Friday, June 3, 2016

Blank Worlds

As an aspiring writer, I have naturally read a lot of stories. Many of these were published works, but I have also had the chance to read plenty of amateur stories, some from friends, some from the internet, and some that I wrote myself. Among these, I noticed that description was often forgone to get to the action quickly. As a teenager, I wrote my stories as I would watch a movie, focused on what the characters were doing, leaving everything else ignored in my peripheral vision. When I read similar works of others, though, I learned the truth: this style of writing presents an amorphous, blank world.

Consider the following opening to a story:
        I woke up in a strange, unfamiliar place. Looking around, I saw a man approaching me.
        “Are you all right?” He asked.
        I nodded.
        “I’m Graham Horner,” the man said, holding out his hand, “Nice to meet you.”
        “I . . .” my mind was blanking. “Christian Horst.”
        Graham smiled. “We don’t see many strangers around here. Come inside. There’s a phone, if you want to call someone.”
        “No cell?” I asked, following him.
        “We don’t get reception out here in the middle of nowhere,” he replied.
        He led me into a building, and gave me a drink.
This interaction is unpleasant to read, and provides no incentive to continue. It was merely light gray text on a dark background, so you may have imagined it taking place at night, or in an underground complex, or perhaps even in a sort of cloudy limbo dimension. No matter which, unless you have a particularly active imagination, it was a blank canvas waiting for a picture that was never painted.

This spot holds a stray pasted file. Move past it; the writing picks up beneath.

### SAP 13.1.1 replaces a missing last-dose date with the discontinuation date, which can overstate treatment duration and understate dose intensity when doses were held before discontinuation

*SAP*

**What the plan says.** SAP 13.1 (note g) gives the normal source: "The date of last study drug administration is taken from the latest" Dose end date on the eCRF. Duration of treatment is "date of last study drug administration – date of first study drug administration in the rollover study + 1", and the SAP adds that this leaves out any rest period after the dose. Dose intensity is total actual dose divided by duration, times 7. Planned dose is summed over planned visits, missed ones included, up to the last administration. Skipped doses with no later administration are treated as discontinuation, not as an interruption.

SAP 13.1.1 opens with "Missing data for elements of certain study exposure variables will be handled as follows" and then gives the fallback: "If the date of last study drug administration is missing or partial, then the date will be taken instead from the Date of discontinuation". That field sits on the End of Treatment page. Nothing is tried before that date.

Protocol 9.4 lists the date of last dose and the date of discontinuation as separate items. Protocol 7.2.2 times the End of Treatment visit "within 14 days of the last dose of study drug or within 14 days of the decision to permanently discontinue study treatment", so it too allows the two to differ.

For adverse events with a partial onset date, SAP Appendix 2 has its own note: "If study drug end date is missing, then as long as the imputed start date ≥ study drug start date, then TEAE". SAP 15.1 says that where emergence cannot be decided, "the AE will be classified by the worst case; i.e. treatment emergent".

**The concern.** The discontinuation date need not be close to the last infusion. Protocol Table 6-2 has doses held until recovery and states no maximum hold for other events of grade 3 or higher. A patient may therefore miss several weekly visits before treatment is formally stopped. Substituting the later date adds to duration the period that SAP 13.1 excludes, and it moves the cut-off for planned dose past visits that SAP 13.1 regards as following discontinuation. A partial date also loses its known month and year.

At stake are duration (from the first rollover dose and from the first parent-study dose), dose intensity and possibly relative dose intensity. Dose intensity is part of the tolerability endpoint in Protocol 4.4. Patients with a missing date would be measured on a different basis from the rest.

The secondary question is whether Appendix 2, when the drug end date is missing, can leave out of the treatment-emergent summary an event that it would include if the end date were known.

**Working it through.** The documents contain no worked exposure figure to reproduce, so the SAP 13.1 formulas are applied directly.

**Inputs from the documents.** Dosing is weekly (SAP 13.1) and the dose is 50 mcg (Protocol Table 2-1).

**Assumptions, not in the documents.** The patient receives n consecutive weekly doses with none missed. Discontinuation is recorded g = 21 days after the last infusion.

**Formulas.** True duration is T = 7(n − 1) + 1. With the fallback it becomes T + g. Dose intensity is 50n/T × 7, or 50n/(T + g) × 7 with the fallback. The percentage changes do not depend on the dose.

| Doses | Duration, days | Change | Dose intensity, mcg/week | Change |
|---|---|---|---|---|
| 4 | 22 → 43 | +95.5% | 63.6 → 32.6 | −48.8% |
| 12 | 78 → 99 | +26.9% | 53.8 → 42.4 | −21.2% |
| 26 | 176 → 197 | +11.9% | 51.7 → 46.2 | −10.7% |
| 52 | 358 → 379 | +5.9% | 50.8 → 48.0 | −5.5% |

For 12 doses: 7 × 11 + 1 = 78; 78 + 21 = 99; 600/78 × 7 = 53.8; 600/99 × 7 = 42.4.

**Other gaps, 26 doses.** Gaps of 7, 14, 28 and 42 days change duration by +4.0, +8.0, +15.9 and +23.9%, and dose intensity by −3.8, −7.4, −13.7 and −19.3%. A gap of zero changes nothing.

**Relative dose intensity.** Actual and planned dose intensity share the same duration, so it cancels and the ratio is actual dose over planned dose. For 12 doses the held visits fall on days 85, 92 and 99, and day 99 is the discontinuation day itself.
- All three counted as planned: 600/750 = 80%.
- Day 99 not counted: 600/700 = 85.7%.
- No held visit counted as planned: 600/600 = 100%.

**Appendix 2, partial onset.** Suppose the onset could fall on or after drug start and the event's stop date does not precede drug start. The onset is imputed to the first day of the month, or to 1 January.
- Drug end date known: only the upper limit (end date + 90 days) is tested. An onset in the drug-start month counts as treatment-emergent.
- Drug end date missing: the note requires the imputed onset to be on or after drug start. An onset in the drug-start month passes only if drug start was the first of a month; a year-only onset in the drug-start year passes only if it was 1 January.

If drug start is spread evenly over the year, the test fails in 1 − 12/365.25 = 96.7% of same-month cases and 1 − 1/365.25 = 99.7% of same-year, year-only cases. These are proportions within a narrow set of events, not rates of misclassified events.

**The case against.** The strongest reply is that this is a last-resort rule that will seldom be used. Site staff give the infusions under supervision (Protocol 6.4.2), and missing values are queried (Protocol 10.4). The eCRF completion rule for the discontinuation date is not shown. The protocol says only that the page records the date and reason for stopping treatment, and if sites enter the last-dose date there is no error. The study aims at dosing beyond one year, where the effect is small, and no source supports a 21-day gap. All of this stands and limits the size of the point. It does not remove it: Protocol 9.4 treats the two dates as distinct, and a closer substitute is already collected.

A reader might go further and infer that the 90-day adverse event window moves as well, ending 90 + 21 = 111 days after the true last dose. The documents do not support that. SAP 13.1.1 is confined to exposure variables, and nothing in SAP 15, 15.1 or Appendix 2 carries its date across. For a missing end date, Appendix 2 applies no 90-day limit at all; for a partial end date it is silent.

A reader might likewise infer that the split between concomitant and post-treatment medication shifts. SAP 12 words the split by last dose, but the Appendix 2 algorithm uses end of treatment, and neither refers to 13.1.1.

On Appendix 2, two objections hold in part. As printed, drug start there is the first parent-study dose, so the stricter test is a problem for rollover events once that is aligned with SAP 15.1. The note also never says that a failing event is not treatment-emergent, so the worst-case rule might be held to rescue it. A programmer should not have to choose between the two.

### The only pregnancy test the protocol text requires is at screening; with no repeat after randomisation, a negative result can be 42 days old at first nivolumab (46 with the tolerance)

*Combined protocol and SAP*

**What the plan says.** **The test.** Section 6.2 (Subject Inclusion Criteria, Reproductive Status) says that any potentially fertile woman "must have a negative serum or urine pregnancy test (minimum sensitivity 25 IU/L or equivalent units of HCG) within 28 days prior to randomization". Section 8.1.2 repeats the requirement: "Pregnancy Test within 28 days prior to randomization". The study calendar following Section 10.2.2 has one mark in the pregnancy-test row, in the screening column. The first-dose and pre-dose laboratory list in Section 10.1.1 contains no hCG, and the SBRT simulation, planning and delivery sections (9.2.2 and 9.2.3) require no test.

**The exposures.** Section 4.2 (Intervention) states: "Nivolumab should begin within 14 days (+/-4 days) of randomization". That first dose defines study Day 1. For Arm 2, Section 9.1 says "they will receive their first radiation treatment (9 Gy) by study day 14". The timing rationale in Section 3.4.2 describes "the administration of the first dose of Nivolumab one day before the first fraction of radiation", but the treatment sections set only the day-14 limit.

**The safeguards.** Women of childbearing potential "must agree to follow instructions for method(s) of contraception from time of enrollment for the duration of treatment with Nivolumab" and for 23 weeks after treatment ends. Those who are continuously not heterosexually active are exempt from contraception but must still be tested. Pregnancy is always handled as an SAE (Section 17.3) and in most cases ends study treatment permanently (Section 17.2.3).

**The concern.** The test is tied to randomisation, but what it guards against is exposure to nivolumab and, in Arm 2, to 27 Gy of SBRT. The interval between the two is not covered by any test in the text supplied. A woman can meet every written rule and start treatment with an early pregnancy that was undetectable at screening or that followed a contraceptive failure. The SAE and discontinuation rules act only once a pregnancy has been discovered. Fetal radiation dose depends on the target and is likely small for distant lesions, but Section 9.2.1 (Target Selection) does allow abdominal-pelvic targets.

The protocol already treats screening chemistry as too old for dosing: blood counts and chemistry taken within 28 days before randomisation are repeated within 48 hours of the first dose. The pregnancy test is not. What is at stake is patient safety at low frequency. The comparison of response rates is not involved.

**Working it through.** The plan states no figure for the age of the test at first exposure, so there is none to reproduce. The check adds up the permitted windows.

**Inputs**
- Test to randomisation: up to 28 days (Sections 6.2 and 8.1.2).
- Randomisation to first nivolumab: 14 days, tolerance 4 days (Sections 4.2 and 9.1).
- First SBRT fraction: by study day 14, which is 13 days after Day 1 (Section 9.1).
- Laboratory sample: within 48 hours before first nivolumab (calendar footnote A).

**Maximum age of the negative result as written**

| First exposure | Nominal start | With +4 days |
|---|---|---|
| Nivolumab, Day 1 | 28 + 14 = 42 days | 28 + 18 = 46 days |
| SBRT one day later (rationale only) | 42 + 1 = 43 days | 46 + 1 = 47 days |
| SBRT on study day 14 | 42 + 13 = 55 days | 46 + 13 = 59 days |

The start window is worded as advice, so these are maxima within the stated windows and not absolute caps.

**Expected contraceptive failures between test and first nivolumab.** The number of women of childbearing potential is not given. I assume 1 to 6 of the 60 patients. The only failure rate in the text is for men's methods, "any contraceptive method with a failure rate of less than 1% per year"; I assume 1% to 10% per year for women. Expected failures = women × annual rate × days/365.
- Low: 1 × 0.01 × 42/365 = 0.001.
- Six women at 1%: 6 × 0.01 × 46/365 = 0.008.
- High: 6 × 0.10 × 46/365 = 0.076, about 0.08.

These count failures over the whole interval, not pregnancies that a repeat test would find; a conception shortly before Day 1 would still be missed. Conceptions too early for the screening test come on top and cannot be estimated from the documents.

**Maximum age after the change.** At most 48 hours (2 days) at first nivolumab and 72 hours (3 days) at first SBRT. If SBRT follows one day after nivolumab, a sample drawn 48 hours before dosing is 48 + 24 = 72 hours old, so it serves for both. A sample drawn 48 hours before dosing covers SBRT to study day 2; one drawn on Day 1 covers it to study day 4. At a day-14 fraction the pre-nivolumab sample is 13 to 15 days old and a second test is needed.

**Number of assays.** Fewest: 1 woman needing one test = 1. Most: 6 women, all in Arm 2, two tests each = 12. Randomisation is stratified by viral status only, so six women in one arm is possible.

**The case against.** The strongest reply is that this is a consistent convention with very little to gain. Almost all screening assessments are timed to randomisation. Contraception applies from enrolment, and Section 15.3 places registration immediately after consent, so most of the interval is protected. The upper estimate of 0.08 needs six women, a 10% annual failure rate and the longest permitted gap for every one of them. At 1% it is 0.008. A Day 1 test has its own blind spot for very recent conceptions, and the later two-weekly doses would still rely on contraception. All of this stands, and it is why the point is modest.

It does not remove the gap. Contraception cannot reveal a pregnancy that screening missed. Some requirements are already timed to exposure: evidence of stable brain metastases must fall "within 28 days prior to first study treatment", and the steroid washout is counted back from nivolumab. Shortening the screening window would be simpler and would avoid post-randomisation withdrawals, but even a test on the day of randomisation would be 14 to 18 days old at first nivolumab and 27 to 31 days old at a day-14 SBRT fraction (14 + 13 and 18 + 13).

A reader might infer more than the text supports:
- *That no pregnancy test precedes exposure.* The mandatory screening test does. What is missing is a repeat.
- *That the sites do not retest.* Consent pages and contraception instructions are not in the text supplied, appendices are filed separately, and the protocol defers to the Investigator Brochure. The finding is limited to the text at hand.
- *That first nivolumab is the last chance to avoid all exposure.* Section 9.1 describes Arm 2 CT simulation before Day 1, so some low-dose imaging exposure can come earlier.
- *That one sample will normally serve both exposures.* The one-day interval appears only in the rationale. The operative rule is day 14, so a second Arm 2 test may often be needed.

Stories are almost always presented as black words on a white background,
 so worlds without sufficient description usually look like
 a white expanse with black outlines.
Now consider another version of the same introduction, but with description added.
        I awoke to feel the prickling of stiff grass beneath my back. Warm sunlight pressed against my face, and my vision was a gray-tinged red under my closed eyelids. The air smelled of mown grass on a summer afternoon. I opened my eyes and my hands instinctively snapped over them, triggered by the sudden intensity of the sun burning into my head. I sat up, making sure I was pointed toward the ground instead of the sky before trying again.
        This time, when I opened my eyes, I found myself on a wide lawn hemmed by tall trees in the distance. I thought there might be a gravel road near them, though it was hard to tell from this angle. All this I saw through the bluish filter your eyes get when you stare at the bright red insides of your eyelids for too long.